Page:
- Human thinking always takes place in, and contributes to, a cumulative process of growth and development.
- Human thinking begins in an intimate association with emotions and feelings which is never entirely lost.
- Almost all human activity, including thinking, serves not one but a multiplicity of motives at the same time.
Nevertheless, in the decades that followed, AI systems were designed to understand human cognition without accounting for emotion. That’s perhaps why today, emotion is seen primarily through the quantitative lens of data—which is causing companies major headaches as they attempt to answer the very qualitative problems outlined by psychologists nearly a century ago.
“We simply have very little labelled data—but also, the concept of emotion itself is not as sharply defined as many other pattern recognition tasks.”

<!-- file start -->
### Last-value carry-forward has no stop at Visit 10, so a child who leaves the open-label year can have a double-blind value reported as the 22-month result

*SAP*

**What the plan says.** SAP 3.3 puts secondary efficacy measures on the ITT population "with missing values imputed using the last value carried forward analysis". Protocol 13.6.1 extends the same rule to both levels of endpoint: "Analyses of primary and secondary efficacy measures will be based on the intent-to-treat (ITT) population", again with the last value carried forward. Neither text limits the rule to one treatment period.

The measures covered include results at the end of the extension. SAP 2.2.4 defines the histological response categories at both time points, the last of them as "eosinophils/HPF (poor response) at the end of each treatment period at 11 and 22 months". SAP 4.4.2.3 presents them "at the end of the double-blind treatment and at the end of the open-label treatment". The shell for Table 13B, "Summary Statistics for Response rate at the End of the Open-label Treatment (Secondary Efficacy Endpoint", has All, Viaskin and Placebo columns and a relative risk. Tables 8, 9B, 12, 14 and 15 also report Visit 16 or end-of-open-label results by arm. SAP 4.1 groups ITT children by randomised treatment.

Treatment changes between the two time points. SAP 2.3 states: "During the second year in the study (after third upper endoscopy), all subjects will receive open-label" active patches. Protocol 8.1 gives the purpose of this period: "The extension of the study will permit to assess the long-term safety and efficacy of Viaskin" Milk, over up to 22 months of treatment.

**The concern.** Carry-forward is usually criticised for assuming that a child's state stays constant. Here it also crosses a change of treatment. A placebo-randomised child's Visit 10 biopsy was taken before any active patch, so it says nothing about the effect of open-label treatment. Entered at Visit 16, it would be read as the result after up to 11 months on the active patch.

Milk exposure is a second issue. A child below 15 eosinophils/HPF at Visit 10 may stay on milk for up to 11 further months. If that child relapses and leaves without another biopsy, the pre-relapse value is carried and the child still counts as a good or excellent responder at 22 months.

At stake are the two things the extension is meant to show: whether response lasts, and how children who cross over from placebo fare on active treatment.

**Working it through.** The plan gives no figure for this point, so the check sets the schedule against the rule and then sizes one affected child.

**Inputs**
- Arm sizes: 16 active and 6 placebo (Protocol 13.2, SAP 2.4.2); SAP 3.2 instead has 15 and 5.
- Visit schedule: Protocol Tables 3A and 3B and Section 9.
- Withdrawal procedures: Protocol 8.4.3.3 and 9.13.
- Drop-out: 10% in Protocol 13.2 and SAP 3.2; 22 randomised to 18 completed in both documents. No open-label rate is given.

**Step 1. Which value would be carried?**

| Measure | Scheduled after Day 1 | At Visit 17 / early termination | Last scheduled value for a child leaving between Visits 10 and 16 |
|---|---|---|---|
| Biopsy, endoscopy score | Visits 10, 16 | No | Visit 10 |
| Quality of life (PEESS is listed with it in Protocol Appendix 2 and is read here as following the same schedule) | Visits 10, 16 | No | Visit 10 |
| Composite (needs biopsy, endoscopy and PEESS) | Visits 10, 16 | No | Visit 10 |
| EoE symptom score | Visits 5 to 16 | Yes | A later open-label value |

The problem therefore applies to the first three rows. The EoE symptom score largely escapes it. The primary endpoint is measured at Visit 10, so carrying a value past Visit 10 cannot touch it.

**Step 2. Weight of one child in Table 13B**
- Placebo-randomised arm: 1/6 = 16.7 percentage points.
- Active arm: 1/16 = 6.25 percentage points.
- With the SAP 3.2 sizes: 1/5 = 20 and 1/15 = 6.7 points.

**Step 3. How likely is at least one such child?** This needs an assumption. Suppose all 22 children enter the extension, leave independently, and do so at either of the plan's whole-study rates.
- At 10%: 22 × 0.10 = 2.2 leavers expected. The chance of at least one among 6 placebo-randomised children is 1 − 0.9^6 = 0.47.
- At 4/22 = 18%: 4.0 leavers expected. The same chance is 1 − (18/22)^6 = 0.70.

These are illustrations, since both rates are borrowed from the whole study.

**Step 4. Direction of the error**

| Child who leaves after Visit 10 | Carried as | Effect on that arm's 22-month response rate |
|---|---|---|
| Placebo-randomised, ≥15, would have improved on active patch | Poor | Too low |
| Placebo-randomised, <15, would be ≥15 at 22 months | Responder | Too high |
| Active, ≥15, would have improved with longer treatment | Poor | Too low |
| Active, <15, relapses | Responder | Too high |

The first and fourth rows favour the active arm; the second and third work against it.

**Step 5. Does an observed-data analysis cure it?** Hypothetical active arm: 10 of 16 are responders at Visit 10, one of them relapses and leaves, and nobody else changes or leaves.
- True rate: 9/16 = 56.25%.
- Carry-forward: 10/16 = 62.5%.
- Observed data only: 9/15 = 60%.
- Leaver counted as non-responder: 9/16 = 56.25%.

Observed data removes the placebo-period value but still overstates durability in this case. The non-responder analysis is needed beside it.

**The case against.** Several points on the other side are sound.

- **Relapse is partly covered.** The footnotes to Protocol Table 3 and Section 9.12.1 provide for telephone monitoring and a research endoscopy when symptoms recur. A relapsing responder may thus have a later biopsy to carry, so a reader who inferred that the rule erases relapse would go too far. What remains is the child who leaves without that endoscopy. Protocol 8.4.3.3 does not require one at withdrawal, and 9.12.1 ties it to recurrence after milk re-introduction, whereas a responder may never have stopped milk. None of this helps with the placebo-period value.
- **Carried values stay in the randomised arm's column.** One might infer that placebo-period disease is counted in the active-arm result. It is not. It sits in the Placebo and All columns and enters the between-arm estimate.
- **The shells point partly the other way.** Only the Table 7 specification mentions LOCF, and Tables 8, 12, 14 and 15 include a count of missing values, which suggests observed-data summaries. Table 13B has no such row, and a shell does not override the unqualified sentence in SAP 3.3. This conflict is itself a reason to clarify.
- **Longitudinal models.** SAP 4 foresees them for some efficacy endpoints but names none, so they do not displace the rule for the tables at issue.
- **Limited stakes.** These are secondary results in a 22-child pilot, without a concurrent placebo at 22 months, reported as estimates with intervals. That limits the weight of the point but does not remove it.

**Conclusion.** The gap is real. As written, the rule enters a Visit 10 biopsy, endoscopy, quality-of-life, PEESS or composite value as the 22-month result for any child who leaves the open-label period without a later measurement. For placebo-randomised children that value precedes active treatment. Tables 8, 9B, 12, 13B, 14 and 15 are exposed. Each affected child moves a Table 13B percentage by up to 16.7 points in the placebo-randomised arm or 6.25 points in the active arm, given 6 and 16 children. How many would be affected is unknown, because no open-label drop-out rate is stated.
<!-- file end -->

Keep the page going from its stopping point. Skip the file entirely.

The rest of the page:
“To recognise emotion is, at first, a pattern recognition process—and so far, this has largely been a data problem, if you consider that speech recognizers these days are trained with the same amount of speech in a few hours as a human would hear in their entire lifespan,” argues Schuller.
“We’re talking about highly sensitive, difficult-to-obtain data. A lot of it has to be acted at first, but students in a lab pretending to be angry is not anywhere near subtle or realistic enough,” he goes on to explain. “We simply have very little labelled data—but also, the concept of emotion itself is not as sharply defined as many other pattern recognition tasks. Even psychologists have huge ongoing disputes about how best to model emotion.”
The difficulty undoubtedly lies in the culturally-contingent, context-specific nature of emotions. Neel Burton M.D. illustrates the problem effectively in Psychology Today: